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Poll shows support slipping for NPA, Vision

Almost half of residents would like to see a several parties represented on council
Adriane Carr
Adriane Carr is among four Green candidates running for council Oct. 20. In a recent Research Co. poll, 46 per cent of respondents said they would “definitely” or “probably” vote for the Green Party of Vancouver Oct. 20 while 39 per cent indicated an intention to vote for independent candidates. Photo Dan Toulgoet

As the election campaign ramps up, a new poll shows that the parties that have traditionally formed council are not as popular and almost half of Vancouverites would like to see several parties around the council table.

In an online survey conducted by Research Co., 46 per cent of respondents said they will “definitely” or “probably” consider voting for Green Party of Vancouver candidates in the Oct. 20 election, while 39 per cent will definitely or probably cast ballots for independent candidates.

“The Green Party is definitely outperforming all others in Vancouver when it comes to city council,” Research Co. president Mario Canseco said in a press release. “There is also a large component of the electorate that is currently looking into independent candidates as viable options.”

About one-third (32 per cent) of respondents said they would definitely or probably consider voting for city council candidates from the Coalition of Progressive Electors (COPE). The ranking is lower for Vision Vancouver and the Non-Partisan Association (NPA), both came in at 30 per cent, Yes Vancouver (24 per cent), One City (19 per cent), Coalition Vancouver (13 per cent), Vancouver First (12 per cent) and ProVancouver (nine per cent).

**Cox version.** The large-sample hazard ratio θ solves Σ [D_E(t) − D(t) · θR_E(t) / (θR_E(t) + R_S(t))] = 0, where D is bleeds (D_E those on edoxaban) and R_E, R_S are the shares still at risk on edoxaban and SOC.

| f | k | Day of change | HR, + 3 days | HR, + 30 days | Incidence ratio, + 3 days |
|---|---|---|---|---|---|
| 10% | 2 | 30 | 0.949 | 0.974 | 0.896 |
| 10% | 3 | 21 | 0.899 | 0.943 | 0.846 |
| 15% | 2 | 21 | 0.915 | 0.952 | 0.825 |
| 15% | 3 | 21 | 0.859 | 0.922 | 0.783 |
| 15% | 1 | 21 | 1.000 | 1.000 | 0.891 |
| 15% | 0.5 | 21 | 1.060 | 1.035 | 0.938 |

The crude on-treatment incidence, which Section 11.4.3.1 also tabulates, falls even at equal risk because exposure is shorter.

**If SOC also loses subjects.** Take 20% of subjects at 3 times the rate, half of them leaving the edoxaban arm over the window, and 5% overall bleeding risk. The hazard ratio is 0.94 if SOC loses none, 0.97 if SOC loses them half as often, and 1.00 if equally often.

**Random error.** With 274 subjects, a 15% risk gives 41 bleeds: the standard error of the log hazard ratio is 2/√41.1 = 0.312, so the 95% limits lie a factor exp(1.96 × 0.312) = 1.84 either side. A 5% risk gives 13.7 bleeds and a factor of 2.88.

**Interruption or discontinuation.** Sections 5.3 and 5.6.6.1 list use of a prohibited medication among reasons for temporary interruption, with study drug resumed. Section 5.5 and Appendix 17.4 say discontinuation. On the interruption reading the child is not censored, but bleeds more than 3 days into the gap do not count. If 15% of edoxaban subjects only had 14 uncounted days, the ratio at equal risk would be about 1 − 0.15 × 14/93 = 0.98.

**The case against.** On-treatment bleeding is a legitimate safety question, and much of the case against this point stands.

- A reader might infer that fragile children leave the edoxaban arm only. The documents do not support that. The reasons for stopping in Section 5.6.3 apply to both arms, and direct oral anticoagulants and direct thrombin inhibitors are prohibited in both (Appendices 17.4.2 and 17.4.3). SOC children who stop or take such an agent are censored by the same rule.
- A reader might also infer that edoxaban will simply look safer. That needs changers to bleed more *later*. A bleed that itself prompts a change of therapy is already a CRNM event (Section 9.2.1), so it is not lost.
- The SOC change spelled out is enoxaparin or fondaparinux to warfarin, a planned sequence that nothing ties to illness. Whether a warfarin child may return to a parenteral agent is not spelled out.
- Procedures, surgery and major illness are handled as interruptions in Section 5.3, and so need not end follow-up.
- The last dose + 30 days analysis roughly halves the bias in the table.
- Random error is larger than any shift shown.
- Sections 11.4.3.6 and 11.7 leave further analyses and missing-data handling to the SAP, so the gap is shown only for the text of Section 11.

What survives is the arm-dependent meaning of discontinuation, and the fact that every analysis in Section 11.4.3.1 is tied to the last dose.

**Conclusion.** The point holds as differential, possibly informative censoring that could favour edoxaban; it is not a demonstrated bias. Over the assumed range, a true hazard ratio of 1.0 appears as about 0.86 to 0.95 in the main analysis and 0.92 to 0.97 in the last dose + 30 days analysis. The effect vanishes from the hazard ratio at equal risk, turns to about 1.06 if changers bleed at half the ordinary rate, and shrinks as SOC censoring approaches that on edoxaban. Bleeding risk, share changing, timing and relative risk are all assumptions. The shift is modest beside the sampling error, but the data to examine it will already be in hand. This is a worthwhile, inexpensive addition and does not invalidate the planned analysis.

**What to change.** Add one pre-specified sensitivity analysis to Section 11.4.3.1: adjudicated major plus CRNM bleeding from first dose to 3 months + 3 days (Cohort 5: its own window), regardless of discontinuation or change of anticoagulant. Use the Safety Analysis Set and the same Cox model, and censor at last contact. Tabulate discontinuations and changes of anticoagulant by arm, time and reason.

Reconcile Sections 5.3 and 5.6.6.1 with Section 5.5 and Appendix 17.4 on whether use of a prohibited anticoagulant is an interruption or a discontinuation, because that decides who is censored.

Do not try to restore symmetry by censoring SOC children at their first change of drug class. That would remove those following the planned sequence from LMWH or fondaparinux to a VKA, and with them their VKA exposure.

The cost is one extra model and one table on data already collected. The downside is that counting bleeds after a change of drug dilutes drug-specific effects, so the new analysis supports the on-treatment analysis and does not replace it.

Almost half of Vancouverites would definitely or probably like to see several parties represented on council while 38 per cent would prefer to see a single party have a majority.

The survey was conducted before Vision Vancouver’s Ian Campbell dropped out of the mayoral race late Monday afternoon.

“It’s a whole new ballgame,” Canseco said of the campaign following Campbell’s announcement. He added that in terms of polling: “Everything we’ve done up to now is essentially useless.”

In terms of the mayoral race, the survey asked respondents to rank each candidate.

Across the city, independent Kennedy Stewart was the best ranked candidate with 23 per cent of respondents saying he is a “good choice” for mayor while 10 per cent deem him a “bad choice.”

Another independent, Shauna Sylvester, also had a positive ranking with 19 per cent saying she is a good choice versus eight per cent deeming her a bad choice. It was also more good than bad for the NPA’s Ken Sim (18 per cent versus 14 per cent).

ProVancouver’s David Chen broke even with 11 per cent good and bad. The remaining candidates had more bad responses than good — Wai Young of Coalition Vancouver (10 per cent versus 16 per cent), Yes Vancouver’s Hector Bremner (14 per cent and 16 per cent) and Fred Harding of Vancouver First (14 per cent and 16 per cent).

As far as housing, which is arguably the top issue this campaign, the survey asked Vancouverites how much confidence they have in the declared mayoral candidates to help make housing in the city more affordable.

Stewart topped the poll with 33 per cent of respondents expressing “complete confidence” or “some confidence” in his ability, followed by Bremner and Sylvester at 26 per cent each, Sim (24 per cent), Harding (22 per cent), Chen (21 per cent) and Young (19 per cent).

The results are based on an online survey conducted between Sept. 4 and 7 among 400 adults in the city. The margin of error is +/- 4.9 percentage points, 19 times out of 20.